A new infrastructure body will be established by the government to provide expert advice, planning and strategy to support the delivery of major infrastructure projects across the country
New infrastructure entity to help drive economic growth and wellbeing
Infrastructure Minister Shane Jones has announced a new independent entity will be established so that New Zealand will get the quality infrastructure investment it needs to improve long-term economic performance and social wellbeing.
Speaking at the annual Building Nations Symposium in Auckland in August, Mr Jones said the new entity will provide greater certainty to the industry and better advice to ministers to ensure that adequate, long-term planning and investment happens.
“This government has a firm eye on the future and not just the next few years. We’re determined to improve economic performance and social and environmental wellbeing for generations to come, and getting on top of our infrastructure challenge is key. That means ensuring New Zealand can make the timely and quality investments in vital infrastructure, such as hospitals, schools, transport networks, water and electricity. And it means being open to innovative solutions to sourcing the capital we need.”
The announcement has been widely welcomed by industry, with Stephen Selwood, CEO of Infrastructure NZ, describing it as “very positive news”.
“The minister has indicated the new entity will become a one-stop shop for investors, linking people to procuring entities and informing them about our regulatory and market settings. It will provide expert advice, planning and strategy, support the delivery of major infrastructure projects across the country, and act as the ‘golden thread’ between the various pieces of work this government is undertaking,” Mr Selwood says. “This is a major step forward for the government and a wider sector challenged by long-term pipeline uncertainty and procurement capability.”
An i-body approach
At the Building Nations Symposium, delegates heard from experts from the UK and Australia, two countries which have introduced national infrastructure bodies.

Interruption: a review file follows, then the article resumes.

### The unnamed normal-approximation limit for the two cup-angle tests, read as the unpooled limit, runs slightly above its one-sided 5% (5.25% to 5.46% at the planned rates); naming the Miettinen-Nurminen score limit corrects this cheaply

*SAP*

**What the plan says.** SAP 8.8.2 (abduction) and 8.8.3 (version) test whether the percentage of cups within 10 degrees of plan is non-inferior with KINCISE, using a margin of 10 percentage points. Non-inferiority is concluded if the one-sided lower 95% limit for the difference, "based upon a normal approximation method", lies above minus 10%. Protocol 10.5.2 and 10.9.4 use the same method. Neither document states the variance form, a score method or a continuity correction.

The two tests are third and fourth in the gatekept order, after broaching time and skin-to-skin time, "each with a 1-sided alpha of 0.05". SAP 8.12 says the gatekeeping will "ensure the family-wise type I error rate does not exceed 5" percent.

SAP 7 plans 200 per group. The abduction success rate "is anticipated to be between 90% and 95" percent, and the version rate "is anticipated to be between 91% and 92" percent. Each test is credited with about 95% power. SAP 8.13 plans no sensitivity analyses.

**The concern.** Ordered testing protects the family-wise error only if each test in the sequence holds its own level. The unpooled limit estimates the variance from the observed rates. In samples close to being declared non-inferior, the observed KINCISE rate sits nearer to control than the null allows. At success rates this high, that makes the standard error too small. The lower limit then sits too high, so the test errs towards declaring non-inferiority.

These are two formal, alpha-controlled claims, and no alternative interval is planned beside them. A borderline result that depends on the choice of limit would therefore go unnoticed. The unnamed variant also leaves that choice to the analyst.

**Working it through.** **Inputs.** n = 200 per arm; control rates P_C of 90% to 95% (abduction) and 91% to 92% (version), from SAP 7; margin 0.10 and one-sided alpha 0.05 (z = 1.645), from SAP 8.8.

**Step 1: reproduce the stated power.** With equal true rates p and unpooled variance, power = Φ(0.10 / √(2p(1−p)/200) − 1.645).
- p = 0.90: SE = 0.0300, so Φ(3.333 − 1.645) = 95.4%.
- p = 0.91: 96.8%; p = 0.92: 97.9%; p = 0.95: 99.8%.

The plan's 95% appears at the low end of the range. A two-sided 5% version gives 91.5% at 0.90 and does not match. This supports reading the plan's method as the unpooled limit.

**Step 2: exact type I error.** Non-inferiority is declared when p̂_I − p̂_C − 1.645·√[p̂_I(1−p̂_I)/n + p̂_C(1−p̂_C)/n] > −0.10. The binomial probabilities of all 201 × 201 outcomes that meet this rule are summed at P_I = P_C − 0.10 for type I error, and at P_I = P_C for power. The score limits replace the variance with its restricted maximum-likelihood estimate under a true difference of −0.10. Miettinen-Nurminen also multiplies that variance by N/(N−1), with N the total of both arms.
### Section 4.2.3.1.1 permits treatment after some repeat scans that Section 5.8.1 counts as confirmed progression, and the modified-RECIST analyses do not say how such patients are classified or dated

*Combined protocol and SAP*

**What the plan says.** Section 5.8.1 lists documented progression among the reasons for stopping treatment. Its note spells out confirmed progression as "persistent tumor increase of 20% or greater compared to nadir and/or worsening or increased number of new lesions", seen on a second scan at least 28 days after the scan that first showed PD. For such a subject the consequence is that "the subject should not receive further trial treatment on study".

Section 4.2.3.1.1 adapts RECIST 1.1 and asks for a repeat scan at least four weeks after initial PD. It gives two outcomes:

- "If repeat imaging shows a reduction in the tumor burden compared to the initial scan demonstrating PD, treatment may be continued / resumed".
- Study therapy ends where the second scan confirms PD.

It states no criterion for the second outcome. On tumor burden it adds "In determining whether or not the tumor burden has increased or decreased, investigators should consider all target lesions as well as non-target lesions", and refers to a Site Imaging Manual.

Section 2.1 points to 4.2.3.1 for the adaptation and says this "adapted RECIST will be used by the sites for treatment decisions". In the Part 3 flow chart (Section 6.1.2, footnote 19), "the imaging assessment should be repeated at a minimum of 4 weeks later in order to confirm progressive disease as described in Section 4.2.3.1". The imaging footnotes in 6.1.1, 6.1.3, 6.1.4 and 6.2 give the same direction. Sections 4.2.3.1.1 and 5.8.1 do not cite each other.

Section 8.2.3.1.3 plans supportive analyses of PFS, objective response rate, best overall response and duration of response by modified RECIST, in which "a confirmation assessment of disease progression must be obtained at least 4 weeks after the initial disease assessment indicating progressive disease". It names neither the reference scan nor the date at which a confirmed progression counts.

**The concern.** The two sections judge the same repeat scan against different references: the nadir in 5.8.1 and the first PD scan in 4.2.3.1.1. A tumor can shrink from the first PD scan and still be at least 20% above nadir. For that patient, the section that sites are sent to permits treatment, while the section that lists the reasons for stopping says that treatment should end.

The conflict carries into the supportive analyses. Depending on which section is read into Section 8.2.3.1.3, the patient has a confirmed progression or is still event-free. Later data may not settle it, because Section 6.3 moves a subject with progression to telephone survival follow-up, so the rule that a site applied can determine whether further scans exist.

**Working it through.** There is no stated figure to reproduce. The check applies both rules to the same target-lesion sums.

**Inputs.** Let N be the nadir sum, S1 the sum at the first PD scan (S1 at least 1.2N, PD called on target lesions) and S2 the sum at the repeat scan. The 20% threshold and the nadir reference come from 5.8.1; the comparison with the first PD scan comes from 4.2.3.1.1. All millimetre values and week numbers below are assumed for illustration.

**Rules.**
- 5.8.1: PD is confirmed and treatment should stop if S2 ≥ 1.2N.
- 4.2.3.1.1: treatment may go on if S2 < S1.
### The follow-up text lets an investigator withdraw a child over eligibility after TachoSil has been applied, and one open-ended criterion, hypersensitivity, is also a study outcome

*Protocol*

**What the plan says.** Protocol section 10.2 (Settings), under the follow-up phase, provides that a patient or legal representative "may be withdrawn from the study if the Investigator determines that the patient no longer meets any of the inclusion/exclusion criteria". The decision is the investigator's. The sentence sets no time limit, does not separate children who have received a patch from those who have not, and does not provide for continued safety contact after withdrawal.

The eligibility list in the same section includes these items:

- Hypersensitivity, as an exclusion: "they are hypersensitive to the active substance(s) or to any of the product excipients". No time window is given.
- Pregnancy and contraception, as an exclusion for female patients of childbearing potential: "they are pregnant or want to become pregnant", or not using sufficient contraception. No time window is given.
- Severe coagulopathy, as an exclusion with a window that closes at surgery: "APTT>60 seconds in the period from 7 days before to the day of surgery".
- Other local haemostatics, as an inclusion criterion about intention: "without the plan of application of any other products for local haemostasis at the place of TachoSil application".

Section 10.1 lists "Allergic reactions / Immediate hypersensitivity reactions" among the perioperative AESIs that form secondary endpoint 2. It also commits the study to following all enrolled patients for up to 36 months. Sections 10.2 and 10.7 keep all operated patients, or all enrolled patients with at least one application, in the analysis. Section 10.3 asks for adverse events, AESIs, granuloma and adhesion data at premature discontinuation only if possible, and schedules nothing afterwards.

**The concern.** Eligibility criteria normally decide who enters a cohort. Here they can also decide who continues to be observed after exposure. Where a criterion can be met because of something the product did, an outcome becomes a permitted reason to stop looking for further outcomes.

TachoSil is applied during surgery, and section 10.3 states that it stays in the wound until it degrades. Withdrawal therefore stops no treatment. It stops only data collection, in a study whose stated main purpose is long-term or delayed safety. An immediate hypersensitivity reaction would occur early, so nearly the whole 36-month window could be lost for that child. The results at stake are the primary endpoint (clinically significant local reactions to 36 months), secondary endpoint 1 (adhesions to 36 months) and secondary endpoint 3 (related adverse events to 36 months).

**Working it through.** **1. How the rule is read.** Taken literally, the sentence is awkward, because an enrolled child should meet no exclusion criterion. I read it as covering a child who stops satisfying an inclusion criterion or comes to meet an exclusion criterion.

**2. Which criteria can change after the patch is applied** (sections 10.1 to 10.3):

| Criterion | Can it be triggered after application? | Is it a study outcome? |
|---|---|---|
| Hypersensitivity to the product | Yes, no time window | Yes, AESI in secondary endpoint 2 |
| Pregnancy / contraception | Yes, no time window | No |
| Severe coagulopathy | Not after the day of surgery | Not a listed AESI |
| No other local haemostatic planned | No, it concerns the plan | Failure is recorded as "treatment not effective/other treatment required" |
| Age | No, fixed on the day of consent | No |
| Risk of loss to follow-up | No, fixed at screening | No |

The UK National Infrastructure Commission was established in 2015 as the non-ministerial government department responsible for providing expert advice to the British government on the infrastructure challenges facing the UK. Across the Tasman, Infrastructure Australia independently assesses projects and initiatives for inclusion on the Infrastructure Priority List, the authoritative list of nationally significant infrastructure investments that Australia needs over the next 15 years.
“The ‘i-body’ model has been very successful in these two countries at reducing waste, improving long-term decision-making and supporting a much healthier and more competitive industry,” says Mr Selwood. “We expect that over the medium term, an i-body in NZ will lead a sustained improvement in the skills and capacity of infrastructure professionals within not only the government, but the private sector too, as suppliers benefit from clearer direction, greater consistency and better risk allocation. This is a real opportunity to use the government’s scale to effect a true industry-wide transformation of the way we plan, fund, finance, deliver and operate critical services.”
Civil Contractors New Zealand (CCNZ) chief executive Peter Silcock says a new infrastructure entity could potentially be of huge benefit, helping to resolve recent uncertainty over coming workflow following the change of government transport and infrastructure priorities, as well as unifying the coming efforts to improve consistency and visibility in New Zealand’s infrastructure investment.
“The proposed new infrastructure agency has the potential to provide infrastructure pipeline visibility, certainty and prioritisation across the government, as well as a clear and integrated action plan to deliver the pipeline,” Mr Silcock says. “We hope the new agency will also provide a centre of procurement excellence to improve the quality and reduce the costs of procurement, leading to greater certainty for Kiwi civil contractors and better ability to invest in our people, plant and systems.”
The creation of this entity comes at a “critical juncture” for New Zealand, with coming plans for KiwiBuild and proposed record levels of investment in infrastructure, Mr Silcock adds.
“The delivery of critical community infrastructure water, transport, energy and communications must be a key strategic priority for this government, given its stated goals. This is a critical time for New Zealand, with opportunities to achieve fantastic outcomes for our communities – or to squander more money than ever before. It is an essential time for the government to work hand in hand with industry, and an independent agency can facilitate this.”
The Treasury will now lead the development of the detailed policy working alongside key industries, and Minister Jones says he will report back to Cabinet early next year with options on how to structure the new organisation. It is anticipated the new infrastructure entity will be operational by late 2019.